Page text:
A fondness for blank checks is why spendthrift elected officials – and appointed ones, for that matter – dislike advisory referendums with dollar amounts attached.  It’s so much easier for them to spend money when they can get voter endorsement of some un-priced plan, program or project that they can then spin and leverage into however many dollars they like. 

So when it comes to dealing with O’Hare, we get the sense that the Air Marshall and his wing-men – Alds. Allegretti and Robert Ryan (when he’s not the “missing man” in that formation) – hate to see the “amount” line on the check already filled in.  

That’s the kind of attitude that drove O’Hare-obsessed former mayor Ron Wietecha and a rubber-stamp City Council to pour money down the Suburban O’Hare Commission rat hole for years, and then make that ridiculous $650,000 Peotone airport “investment” on our behalf.  But just when that Council finally woke up and realized our money was gone, Wietcha dropped his resignation letter on the city manager’s desk after hours one September night in 2003, and bolted for Barrington without ever giving his constituents a full accounting of that misbegotten deal.  

Sounds to us like Bach yearns for a return to those days of yore.

An Infrastructure Referendum Is Worth Considering


A few years ago then-Ald. Don Crampton (1st Ward) presented a detailed study of the City’s sewer and related infrastructure problems and suggested a $40 million bond issue to address those problems.  That suggestion went nowhere, and since that time our infrastructure has been passively maintained, if not outright neglected.

Now Ald. Don Bach (3rd Ward) wants the City Council to consider adding a referendum question to the November ballot that would ask the voters whether they want the City to issue $50 million in bonds to fund all 41 recommendations of the City’s Flood Control Task Force.

Taking questions such as that to the voters is always a good idea.  Getting 8,000+ “yes” or “no” answers to a fairly-drafted “yes” or “no” question gives our public officials a far better sense of the public’s view than 800 responses to cleverly-worded surveys that seem contrived to produce particular answers.

But with the City already servicing over $38 million of bonded debt – all of it appearing tied to the Uptown TIF, and much of it with many years remaining – we question the wisdom of more than doubling that debt and saddling homeowners with it for 20 years or more.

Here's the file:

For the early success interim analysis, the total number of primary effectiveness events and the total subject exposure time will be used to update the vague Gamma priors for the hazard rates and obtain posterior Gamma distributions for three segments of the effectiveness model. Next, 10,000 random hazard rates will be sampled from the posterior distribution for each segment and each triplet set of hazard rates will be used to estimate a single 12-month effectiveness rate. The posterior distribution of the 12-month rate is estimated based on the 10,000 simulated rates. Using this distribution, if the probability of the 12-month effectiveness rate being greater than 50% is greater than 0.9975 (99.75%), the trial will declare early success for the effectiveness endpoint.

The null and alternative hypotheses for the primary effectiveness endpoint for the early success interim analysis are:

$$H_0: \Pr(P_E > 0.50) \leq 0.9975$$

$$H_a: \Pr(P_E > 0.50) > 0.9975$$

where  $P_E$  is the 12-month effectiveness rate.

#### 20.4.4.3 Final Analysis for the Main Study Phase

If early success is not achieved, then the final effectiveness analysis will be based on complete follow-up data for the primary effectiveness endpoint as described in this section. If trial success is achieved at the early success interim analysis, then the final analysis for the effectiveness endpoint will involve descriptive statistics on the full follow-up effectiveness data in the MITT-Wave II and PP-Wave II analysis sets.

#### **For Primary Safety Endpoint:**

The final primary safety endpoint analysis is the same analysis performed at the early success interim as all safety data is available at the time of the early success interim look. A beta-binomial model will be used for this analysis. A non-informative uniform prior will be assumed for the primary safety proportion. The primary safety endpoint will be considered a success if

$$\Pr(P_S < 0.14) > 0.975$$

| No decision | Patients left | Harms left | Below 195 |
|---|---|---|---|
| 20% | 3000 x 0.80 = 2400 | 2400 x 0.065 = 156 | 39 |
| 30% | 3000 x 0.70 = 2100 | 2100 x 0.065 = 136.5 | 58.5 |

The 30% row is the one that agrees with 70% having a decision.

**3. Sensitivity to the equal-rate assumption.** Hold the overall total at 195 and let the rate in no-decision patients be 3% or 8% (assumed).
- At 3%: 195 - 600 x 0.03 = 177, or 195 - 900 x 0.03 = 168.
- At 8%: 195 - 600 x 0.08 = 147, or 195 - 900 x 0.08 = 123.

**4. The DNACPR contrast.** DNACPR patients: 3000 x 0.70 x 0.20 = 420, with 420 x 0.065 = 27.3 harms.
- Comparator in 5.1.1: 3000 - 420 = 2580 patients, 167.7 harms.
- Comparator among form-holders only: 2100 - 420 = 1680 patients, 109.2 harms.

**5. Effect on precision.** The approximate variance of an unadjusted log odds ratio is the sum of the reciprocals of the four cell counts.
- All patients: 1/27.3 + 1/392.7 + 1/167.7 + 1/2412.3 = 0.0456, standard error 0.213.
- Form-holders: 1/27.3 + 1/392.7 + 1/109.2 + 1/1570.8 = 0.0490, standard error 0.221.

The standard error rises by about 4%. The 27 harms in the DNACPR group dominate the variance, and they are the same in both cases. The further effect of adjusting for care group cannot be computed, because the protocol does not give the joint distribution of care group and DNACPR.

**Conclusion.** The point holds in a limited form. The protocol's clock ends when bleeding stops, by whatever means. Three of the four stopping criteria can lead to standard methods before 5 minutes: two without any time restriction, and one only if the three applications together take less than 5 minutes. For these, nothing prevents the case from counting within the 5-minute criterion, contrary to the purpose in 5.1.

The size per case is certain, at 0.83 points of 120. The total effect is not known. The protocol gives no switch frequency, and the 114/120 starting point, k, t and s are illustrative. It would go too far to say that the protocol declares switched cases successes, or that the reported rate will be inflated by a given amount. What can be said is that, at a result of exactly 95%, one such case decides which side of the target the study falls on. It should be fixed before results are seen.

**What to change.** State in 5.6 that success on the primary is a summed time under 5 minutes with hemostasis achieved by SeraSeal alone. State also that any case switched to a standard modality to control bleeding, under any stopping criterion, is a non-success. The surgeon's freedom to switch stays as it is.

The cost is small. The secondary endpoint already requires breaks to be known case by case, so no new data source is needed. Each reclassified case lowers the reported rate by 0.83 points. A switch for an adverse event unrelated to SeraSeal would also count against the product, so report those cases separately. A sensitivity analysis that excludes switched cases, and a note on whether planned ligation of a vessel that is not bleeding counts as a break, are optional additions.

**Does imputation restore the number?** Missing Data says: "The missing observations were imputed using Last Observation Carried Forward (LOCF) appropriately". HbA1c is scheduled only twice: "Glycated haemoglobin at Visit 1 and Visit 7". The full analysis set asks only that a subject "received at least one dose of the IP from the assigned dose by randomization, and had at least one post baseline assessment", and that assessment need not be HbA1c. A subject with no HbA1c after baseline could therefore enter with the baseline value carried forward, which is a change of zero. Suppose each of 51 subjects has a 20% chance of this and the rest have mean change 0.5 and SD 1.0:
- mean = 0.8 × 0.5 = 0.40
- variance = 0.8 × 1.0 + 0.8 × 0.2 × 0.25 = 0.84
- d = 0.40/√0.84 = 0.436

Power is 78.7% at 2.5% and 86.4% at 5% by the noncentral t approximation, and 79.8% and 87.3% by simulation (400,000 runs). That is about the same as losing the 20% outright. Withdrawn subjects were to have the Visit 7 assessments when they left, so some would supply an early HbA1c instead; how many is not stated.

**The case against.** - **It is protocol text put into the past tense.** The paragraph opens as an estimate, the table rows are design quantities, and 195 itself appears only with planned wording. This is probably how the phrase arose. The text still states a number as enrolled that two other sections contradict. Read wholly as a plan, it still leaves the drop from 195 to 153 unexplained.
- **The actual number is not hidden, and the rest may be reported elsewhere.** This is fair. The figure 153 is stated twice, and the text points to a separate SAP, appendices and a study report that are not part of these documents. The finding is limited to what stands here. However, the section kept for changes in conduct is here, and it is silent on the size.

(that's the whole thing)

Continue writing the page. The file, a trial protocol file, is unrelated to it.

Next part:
Although bonded government debt is sometimes compared to home mortgage debt, that is an apples to oranges comparison.  Unlike home mortgage debt which is tax deductible and is incurred with the expectation that it is funding the purchase of an appreciating asset, municipal debt is not deductible by the City and the assets it funds (e.g., sewers), while essential, only depreciate in value.  So the financial equation is very different from that of a home mortgage.

One of the arguments being made for more bond issues now is the low interest rates.  But low interest rates that produce debt service obligations the taxpayers can’t, or don’t want to, meet are a false economy. 

We think the prudent approach is for the City to complete the sewer study and prioritize the sewers needing repair or replacement, and follow that with a plan for phasing in the work (and the bonding) over a 5, 10 or even 15 year period as the situation warrants.  The City also should look into bonding for a term shorter than the 20-year+ that adds substantial interest costs to the total price.  

The result would likely be a bond issue referendum question for a smaller, more-manageable amount that would not tie the City’s financial hands so tightly in future years while still providing the funding necessary to tackle the most pressing infrastructure needs.  

It would be ideal if this could be done by the late August deadline for the City’s putting a referendum question on the November ballot, as those general elections always seem to have better voter turnouts than the April local elections.  But getting the process right and at the right price is at least as important as getting it done quickly.

We commend Ald. Bach on raising this issue.  Now let’s see his – and the City Council’s – follow through.

If You Give The OAC A Referendum… (Updated 06.22.10)


The well known children’s book titled “If You Give A Mouse A Cookie” describes the escalating consequences of honoring what appears, at first glance, to be an innocuous request.